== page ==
We knew when a cougar was hanging around the barn when the horses would eat together. Normally, to avoid bickering, they each had to have their own separate pile of hay, but when a cougar was around they were suddenly best of friends at feeding time. One time, my intrepid grandfather followed the tracks that disappeared under the ramp to the haybarn door. Waist high at the highest point, it was rather like a dark ominous cave, but that didn't stop him. Poking around with a broom handle, he was going to get that thing out, while my grandmother worried at him to leave such a dangerous animal alone. No animal came charging out to attack him, however. Turns out, a cougar can back up in its tracks so that the tracks lead one way and stop, but the cougar has long since left.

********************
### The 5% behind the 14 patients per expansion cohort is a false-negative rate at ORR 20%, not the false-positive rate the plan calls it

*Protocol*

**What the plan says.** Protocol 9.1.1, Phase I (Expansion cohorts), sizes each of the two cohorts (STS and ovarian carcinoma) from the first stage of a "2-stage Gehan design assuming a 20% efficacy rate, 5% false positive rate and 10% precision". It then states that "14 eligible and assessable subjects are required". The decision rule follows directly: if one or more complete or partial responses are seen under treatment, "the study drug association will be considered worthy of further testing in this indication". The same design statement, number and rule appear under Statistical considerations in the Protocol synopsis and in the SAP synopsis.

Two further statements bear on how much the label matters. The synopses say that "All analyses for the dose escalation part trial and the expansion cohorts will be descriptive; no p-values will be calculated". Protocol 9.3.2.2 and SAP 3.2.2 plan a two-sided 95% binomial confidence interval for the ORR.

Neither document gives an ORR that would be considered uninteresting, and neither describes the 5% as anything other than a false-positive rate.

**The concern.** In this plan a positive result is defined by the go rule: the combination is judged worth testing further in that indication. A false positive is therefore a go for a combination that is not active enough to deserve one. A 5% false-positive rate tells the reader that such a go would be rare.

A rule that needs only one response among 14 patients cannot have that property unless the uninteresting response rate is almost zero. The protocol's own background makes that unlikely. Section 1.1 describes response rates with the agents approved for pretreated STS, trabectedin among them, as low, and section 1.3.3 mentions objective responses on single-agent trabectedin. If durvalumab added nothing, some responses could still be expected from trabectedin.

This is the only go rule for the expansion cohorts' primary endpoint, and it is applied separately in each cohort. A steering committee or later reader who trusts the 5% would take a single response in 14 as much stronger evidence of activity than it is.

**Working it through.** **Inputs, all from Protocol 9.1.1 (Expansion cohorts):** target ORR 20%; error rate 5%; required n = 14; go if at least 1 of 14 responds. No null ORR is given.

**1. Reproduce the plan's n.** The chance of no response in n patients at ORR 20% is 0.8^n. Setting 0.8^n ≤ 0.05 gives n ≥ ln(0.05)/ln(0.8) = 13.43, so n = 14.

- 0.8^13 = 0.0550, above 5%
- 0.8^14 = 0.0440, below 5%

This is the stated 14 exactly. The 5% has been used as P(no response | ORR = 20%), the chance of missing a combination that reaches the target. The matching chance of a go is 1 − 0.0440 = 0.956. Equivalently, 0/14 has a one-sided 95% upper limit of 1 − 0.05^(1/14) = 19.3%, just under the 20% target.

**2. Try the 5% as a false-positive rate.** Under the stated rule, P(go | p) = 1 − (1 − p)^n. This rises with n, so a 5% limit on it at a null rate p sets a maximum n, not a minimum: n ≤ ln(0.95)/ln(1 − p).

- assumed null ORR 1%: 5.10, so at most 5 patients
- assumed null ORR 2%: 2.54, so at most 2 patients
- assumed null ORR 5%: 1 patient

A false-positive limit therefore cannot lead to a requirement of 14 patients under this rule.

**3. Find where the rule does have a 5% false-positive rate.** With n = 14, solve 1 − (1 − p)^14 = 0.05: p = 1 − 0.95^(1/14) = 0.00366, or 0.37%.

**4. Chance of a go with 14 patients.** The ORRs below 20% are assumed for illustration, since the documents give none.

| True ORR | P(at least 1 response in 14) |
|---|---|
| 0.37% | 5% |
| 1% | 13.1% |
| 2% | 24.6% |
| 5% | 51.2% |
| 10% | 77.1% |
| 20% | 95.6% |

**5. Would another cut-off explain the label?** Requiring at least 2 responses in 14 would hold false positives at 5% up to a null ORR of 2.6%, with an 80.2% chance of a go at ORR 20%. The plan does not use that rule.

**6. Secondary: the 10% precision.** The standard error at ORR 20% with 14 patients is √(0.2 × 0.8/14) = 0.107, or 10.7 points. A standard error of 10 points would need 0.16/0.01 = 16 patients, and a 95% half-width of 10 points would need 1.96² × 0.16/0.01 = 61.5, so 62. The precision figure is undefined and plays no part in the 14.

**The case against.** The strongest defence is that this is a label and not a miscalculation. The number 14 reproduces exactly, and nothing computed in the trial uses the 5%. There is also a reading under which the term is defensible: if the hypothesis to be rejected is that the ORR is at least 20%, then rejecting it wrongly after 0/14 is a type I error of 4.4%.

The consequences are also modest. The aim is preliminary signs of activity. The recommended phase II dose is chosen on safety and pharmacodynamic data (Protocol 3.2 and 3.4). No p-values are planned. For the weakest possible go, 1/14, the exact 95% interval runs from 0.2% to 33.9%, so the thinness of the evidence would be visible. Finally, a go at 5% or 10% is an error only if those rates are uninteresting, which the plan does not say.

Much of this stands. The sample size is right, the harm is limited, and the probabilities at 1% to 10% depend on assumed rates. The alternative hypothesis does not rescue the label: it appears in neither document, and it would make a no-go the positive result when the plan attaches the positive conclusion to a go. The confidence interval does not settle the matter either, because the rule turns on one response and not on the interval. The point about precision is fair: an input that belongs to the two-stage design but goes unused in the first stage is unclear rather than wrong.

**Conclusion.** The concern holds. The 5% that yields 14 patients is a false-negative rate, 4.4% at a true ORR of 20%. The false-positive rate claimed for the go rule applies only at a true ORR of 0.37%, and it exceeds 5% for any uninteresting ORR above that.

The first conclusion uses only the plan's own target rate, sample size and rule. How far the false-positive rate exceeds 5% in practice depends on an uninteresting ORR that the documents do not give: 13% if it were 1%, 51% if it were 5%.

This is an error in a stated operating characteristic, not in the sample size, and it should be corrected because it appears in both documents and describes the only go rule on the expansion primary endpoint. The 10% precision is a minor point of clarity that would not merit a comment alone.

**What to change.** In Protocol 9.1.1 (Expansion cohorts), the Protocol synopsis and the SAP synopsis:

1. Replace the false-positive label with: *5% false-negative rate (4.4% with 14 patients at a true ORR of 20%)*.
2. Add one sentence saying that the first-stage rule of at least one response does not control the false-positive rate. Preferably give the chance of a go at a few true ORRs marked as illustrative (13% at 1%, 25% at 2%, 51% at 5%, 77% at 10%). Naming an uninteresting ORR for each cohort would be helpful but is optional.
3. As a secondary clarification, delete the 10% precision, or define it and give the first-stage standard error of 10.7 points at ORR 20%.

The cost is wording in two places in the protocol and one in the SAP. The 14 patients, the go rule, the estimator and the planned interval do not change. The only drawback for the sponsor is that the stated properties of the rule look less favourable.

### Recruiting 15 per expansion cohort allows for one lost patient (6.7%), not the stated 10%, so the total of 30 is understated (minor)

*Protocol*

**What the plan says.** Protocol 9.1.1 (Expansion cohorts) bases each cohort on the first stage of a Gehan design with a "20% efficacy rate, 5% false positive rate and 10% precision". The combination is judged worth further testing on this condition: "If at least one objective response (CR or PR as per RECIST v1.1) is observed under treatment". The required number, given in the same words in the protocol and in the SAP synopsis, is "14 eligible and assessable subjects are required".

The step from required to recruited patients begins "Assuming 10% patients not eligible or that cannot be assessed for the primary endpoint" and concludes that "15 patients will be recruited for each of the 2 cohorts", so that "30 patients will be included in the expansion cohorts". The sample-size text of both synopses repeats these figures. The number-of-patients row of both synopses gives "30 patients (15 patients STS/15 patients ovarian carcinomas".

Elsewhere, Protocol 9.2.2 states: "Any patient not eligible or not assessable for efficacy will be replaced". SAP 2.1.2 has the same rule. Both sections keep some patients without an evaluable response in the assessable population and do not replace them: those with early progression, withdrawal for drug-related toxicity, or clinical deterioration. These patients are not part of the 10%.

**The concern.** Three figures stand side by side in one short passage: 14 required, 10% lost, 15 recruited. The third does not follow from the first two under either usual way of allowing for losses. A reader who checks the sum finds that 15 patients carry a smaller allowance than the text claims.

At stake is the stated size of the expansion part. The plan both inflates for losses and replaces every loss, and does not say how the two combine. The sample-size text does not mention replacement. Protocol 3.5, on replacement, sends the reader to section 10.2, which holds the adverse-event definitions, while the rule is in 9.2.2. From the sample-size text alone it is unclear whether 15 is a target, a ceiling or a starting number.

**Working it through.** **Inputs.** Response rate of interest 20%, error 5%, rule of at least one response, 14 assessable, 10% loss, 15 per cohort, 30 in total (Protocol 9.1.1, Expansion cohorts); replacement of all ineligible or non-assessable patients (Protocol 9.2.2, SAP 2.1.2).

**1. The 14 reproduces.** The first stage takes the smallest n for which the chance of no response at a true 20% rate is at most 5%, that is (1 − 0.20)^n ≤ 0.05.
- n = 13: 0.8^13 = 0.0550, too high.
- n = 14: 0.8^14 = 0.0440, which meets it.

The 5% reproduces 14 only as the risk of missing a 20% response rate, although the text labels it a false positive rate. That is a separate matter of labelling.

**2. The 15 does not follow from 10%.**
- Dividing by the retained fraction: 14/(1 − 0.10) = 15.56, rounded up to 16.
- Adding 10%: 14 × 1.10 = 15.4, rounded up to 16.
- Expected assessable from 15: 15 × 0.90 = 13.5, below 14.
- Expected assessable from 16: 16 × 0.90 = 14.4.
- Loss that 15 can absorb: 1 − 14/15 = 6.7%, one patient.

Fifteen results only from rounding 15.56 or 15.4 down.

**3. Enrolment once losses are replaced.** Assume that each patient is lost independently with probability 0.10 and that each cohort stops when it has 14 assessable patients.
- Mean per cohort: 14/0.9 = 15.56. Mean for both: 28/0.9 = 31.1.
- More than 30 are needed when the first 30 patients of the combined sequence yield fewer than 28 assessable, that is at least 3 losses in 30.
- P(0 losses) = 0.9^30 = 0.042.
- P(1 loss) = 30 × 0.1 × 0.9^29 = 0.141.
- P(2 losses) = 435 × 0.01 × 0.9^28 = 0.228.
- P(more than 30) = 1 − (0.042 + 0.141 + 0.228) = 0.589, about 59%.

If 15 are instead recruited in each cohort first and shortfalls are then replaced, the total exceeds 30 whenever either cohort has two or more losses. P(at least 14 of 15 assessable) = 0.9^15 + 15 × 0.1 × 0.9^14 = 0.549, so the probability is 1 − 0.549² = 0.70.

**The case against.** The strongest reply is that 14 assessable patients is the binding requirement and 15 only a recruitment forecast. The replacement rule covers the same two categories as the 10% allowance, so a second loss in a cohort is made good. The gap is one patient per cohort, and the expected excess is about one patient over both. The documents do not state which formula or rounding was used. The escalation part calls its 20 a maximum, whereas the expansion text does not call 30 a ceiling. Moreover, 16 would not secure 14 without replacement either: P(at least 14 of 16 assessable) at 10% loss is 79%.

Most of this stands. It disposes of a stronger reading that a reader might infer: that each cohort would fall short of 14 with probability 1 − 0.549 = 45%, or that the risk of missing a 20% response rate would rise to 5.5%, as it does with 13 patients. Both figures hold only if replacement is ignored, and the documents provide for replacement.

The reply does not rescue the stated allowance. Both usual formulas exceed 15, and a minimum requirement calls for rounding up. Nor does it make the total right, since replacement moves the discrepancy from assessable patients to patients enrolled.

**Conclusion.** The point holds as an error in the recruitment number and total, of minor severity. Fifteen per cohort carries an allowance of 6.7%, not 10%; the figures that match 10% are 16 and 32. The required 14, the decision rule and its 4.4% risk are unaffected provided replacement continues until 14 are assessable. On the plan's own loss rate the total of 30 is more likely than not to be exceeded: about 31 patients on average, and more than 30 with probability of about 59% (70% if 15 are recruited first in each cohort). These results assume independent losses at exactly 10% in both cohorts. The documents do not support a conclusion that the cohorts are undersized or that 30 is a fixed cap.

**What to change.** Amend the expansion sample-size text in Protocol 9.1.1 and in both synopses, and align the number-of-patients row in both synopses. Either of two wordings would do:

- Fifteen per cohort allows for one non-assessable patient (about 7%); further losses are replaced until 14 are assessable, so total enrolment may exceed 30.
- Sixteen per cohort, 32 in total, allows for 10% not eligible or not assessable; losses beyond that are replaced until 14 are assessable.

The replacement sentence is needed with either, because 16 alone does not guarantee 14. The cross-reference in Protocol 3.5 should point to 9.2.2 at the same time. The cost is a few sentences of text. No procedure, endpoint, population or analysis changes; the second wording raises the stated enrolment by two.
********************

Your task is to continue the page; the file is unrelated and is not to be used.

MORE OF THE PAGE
And so, when people think I'm crazy for loving a proper winter, I figure they just don't have my warm and fuzzy memories. But there is a little sadness in recalling such times as well. I now live in a place where I count myself lucky if it snows during the winter or gets as cold as -5ºC and I can't pass these same experiences on to my children. The best I can do is tell 'when mama was little' bedtime stories, and hope that I can pass on my love of winter.
Naomi Huzovicova is a Canadian transplanted to Slovakia. She writes about and photographs traditions, food, and life in Slovakia at Almost Bananas, while cooking strange food and wrangling her children.